WASHINGTON (AP) _ President Reagan has agreed to set up a Cabinet-level look at the future of nuclear power in light of 114 plant cancellations and no order for new reactors in the past seven years, Energy Secretary John Herrington said Wednesday.

''The hard truth is that the public's perception of nuclear power is not good ... and perception in a political climate often becomes reality,'' Herrington told the Nuclear Power Assembly, an organization of utility and nuclear industry executives.

''To the best of my knowledge, no utility company, public or private, is even considering the nuclear option for future generation needs,'' he said. ''If government is part of the problem, then it is the (Reagan) administration's policy to make government a part of the solution.''

After his address, Herrington refused to take questions on the nature of the Cabinet-level review.

But aides said it stops short of meeting requests by the industry and Wall Street investment bankers for a higher-status presidential commission to look at nuclear power's problems.

''He wants to brief the Cabinet on the state of the industry, that's about it,'' said Dan Butler, an Energy Department spokesman. ''There's some talk about the possibility of the secretary-appointed council like the National Coal Council, but I don't know whether that's going to go anywhere.''

Herrington blamed the lack of public acceptance of nuclear power on the 1979 Three Mile Island plant accident in Pennsylvania, skyrocketing construction costs, higher electric rates resulting from some plants and actress Jane Fonda.

''In short,'' he said, ''many consumers perceive that nuclear power is unsafe, unworkable and too expensive. That is the perception facing the nuclear industry and public policy makers ... thanks to Hanoi Jane,'' a reference to Miss Fonda's visit to Hanoi during the Vietnam War and her role in the anti-nuclear power movie, ''The China Syndrome.''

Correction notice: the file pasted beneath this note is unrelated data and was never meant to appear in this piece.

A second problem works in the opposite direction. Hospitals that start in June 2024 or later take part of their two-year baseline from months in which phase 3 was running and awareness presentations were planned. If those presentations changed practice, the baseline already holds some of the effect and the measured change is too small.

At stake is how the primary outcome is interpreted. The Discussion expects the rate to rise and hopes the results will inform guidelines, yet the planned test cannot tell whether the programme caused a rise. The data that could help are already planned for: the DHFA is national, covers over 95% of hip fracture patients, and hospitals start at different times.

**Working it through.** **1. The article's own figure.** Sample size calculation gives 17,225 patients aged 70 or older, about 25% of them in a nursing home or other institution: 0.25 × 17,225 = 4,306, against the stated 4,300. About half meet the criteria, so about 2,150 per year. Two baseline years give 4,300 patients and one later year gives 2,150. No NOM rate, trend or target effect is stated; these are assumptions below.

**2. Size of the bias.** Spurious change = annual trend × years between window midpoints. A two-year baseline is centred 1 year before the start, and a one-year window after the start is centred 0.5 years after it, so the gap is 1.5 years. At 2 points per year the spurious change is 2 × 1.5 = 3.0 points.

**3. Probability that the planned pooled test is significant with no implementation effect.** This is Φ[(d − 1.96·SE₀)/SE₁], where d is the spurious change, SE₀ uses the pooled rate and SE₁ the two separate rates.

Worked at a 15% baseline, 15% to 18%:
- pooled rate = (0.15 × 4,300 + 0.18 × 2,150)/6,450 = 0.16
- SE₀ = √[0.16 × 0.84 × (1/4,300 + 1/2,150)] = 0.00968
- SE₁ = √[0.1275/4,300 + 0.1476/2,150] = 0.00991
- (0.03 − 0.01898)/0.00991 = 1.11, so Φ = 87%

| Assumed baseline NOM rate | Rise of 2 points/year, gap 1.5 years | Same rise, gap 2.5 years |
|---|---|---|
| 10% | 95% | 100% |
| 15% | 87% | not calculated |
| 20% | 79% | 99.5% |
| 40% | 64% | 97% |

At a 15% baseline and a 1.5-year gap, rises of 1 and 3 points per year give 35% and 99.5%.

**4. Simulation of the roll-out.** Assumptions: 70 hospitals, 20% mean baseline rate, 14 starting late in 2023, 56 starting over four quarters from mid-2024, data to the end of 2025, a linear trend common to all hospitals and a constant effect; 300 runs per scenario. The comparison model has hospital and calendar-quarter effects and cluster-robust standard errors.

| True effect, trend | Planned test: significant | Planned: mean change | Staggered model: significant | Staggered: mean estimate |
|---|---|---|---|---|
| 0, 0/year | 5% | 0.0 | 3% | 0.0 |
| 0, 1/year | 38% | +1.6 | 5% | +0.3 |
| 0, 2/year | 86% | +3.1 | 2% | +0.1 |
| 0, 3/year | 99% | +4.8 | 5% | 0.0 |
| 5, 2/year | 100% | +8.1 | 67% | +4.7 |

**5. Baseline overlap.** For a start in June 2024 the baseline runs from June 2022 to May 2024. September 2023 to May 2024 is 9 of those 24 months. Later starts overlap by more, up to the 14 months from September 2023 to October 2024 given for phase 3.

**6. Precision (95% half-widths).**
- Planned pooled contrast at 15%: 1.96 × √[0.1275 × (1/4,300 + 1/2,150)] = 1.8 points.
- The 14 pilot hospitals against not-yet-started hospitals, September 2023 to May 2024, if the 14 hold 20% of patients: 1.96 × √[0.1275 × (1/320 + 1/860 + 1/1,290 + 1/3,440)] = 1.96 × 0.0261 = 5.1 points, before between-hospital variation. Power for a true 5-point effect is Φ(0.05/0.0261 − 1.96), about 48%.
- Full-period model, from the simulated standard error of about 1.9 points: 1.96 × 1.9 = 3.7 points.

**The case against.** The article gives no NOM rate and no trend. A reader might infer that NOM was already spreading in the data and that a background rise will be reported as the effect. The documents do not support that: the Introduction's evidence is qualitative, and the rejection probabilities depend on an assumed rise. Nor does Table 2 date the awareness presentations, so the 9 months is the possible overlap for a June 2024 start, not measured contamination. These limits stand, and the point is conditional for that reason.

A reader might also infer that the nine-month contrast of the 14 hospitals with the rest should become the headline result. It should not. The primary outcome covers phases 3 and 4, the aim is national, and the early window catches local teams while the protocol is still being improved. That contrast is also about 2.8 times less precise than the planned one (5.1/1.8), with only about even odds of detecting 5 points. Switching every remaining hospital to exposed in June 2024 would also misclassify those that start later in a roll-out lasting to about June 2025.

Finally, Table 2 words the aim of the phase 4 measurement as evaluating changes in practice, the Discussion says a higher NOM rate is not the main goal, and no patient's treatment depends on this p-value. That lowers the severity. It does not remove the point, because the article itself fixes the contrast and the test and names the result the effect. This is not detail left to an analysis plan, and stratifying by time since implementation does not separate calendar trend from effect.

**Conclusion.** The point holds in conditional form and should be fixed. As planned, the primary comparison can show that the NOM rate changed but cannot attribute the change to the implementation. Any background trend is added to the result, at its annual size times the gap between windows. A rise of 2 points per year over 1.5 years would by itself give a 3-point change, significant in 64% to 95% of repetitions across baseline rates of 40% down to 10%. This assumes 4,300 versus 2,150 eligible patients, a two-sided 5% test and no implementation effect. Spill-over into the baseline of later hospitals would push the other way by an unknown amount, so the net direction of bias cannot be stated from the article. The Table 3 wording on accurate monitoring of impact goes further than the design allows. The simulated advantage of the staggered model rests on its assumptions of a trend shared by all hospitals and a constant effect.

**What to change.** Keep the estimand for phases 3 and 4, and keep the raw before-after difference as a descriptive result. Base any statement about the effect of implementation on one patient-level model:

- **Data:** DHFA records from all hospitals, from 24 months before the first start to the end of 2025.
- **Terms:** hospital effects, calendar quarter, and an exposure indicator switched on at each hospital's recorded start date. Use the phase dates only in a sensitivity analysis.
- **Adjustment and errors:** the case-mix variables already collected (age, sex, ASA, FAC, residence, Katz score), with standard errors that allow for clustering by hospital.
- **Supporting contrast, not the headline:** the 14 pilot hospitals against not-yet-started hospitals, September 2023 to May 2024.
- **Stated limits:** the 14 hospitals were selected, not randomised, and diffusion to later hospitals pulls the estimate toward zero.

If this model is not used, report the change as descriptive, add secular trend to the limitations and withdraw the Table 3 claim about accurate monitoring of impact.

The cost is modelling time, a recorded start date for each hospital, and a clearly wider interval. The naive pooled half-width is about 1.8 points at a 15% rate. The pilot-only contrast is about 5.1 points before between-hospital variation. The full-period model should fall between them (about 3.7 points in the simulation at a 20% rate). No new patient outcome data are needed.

However, Herrington said the federal Nuclear Regulatory Commission is more to blame than anti-nuclear activists for eroding the public's acceptance of atomic power.

''Unfortunately, federal regulation has probably been more responsible for undermining confidence in nuclear power than have avowed nuclear opponents,'' he said. ''In decision after decision, the government has delayed plant construction and sent the price of nuclear power soaring.''

NRC Chairman Nunzio Palladino, asked about Herrington's remarks, disagreed.

''I believe we are fulfilling our mission to protect public health and safety,'' Palladino said. ''That is the most important thing we can do to enhance public confidence in nuclear power.''

Herrington also chastised the nuclear industry for its problems.

''I know you're spending $20 million on advertising,'' he said. ''But how many more times do we have to read stories that 12 out of 17 licensed operators at one utility failed the Nuclear Regulatory Commission's requalification exam before the industry takes strong dramatic steps at corrective action.''

Herrington endorsed a proposal by Sen. Daniel Patrick Moynihan, D-N.Y., for a National Nuclear Training Center, but said the $1 billion facility should be sponsored by industry rather than the government.

Utilities and reactor manufacturers have opposed a national center, contending that there are 40 varieties of nuclear plants in operation and that operators can be better trained on the specific system that they will be using.

He pledged administration support in opening foreign markets for the sale of U.S.-manufactured reactors.